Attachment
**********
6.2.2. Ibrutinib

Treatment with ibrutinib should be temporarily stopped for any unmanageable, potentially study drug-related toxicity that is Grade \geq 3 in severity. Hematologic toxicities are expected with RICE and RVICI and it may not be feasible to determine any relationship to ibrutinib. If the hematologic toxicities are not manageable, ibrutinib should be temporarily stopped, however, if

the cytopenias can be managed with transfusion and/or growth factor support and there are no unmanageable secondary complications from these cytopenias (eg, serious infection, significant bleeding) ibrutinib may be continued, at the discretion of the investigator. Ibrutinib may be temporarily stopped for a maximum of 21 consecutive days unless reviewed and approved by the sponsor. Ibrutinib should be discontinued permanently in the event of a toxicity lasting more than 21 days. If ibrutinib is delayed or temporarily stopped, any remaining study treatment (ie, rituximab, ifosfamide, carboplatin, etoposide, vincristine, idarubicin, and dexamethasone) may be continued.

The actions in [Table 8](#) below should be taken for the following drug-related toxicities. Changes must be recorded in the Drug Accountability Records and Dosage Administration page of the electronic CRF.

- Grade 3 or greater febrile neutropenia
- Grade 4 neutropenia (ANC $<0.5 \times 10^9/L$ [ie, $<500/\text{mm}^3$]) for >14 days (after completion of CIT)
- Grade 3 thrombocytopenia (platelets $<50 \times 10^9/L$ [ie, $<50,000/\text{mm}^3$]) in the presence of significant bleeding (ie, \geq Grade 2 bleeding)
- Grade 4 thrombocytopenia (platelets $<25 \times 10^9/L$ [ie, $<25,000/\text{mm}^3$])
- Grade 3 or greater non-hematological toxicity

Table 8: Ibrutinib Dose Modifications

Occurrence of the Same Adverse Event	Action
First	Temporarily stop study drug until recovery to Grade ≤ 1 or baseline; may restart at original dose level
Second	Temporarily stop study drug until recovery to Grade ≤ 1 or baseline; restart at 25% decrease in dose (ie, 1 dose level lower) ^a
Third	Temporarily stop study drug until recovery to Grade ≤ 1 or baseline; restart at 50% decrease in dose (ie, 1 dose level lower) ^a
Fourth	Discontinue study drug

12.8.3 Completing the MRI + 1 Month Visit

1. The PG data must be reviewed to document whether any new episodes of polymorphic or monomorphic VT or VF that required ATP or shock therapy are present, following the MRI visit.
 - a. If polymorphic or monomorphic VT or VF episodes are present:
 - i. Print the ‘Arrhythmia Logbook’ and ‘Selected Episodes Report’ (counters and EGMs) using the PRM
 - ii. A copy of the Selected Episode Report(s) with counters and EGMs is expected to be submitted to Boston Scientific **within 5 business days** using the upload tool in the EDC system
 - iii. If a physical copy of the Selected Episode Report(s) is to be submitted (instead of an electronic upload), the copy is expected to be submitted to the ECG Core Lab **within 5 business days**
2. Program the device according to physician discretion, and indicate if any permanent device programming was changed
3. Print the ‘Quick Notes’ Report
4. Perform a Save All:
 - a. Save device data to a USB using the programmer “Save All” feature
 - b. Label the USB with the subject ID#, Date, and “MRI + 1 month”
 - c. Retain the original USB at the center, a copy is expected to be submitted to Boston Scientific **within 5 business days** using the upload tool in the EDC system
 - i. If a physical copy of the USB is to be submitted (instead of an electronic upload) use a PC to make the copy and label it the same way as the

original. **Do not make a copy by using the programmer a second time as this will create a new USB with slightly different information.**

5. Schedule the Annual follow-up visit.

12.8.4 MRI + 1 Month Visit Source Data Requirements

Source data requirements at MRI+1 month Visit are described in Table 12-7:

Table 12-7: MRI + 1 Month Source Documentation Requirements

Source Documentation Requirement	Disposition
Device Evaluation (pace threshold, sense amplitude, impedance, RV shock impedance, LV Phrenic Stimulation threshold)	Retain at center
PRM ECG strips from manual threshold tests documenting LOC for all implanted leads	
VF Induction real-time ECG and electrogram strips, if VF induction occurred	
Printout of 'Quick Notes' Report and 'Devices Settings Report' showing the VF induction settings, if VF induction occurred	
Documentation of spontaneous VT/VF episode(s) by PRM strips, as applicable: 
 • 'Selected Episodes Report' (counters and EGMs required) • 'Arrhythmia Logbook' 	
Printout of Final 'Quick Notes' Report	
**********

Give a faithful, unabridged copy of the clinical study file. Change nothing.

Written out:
6.2.2. Ibrutinib

Treatment with ibrutinib should be temporarily stopped for any unmanageable, potentially study drug-related toxicity that is Grade \geq 3 in severity. Hematologic toxicities are expected with RICE and RVICI and it may not be feasible to determine any relationship to ibrutinib. If the hematologic toxicities are not manageable, ibrutinib should be temporarily stopped, however, if

the cytopenias can be managed with transfusion and/or growth factor support and there are no unmanageable secondary complications from these cytopenias (eg, serious infection, significant bleeding) ibrutinib may be continued, at the discretion of the investigator. Ibrutinib may be temporarily stopped for a maximum of 21 consecutive days unless reviewed and approved by the sponsor. Ibrutinib should be discontinued permanently in the event of a toxicity lasting more than 21 days. If ibrutinib is delayed or temporarily stopped, any remaining study treatment (ie, rituximab, ifosfamide, carboplatin, etoposide, vincristine, idarubicin, and dexamethasone) may be continued.

The actions in [Table 8](#) below should be taken for the following drug-related toxicities. Changes must be recorded in the Drug Accountability Records and Dosage Administration page of the electronic CRF.

- Grade 3 or greater febrile neutropenia
- Grade 4 neutropenia (ANC $<0.5 \times 10^9/L$ [ie, $<500/\text{mm}^3$]) for >14 days (after completion of CIT)
- Grade 3 thrombocytopenia (platelets $<50 \times 10^9/L$ [ie, $<50,000/\text{mm}^3$]) in the presence of significant bleeding (ie, \geq Grade 2 bleeding)
- Grade 4 thrombocytopenia (platelets $<25 \times 10^9/L$ [ie, $<25,000/\text{mm}^3$])
- Grade 3 or greater non-hematological toxicity

Table 8: Ibrutinib Dose Modifications

Occurrence of the Same Adverse Event	Action
First	Temporarily stop study drug until recovery to Grade ≤ 1 or baseline; may restart at original dose level
Second	Temporarily stop study drug until recovery to Grade ≤ 1 or baseline; restart at 25% decrease in dose (ie, 1 dose level lower) ^a
Third	Temporarily stop study drug until recovery to Grade ≤ 1 or baseline; restart at 50% decrease in dose (ie, 1 dose level lower) ^a
Fourth	Discontinue study drug

12.8.3 Completing the MRI + 1 Month Visit

1. The PG data must be reviewed to document whether any new episodes of polymorphic or monomorphic VT or VF that required ATP or shock therapy are present, following the MRI visit.
 - a. If polymorphic or monomorphic VT or VF episodes are present:
 - i. Print the ‘Arrhythmia Logbook’ and ‘Selected Episodes Report’ (counters and EGMs) using the PRM
 - ii. A copy of the Selected Episode Report(s) with counters and EGMs is expected to be submitted to Boston Scientific **within 5 business days** using the upload tool in the EDC system
 - iii. If a physical copy of the Selected Episode Report(s) is to be submitted (instead of an electronic upload), the copy is expected to be submitted to the ECG Core Lab **within 5 business days**
2. Program the device according to physician discretion, and indicate if any permanent device programming was changed
3. Print the ‘Quick Notes’ Report
4. Perform a Save All:
 - a. Save device data to a USB using the programmer “Save All” feature
 - b. Label the USB with the subject ID#, Date, and “MRI + 1 month”
 - c. Retain the original USB at the center, a copy is expected to be submitted to Boston Scientific **within 5 business days** using the upload tool in the EDC system
 - i. If a physical copy of the USB is to be submitted (instead of an electronic upload) use a PC to make the copy and label it the same way as the

original. **Do not make a copy by using the programmer a second time as this will create a new USB with slightly different information.**

5. Schedule the Annual follow-up visit.

12.8.4 MRI + 1 Month Visit Source Data Requirements

Source data requirements at MRI+1 month Visit are described in Table 12-7:

Table 12-7: MRI + 1 Month Source Documentation Requirements

Source Documentation Requirement	Disposition
Device Evaluation (pace threshold, sense amplitude, impedance, RV shock impedance, LV Phrenic Stimulation threshold)	Retain at center
PRM ECG strips from manual threshold tests documenting LOC for all implanted leads	
VF Induction real-time ECG and electrogram strips, if VF induction occurred	
Printout of 'Quick Notes' Report and 'Devices Settings Report' showing the VF induction settings, if VF induction occurred	
Documentation of spontaneous VT/VF episode(s) by PRM strips, as applicable: 
 • 'Selected Episodes Report' (counters and EGMs required) • 'Arrhythmia Logbook' 	
Printout of Final 'Quick Notes' Report	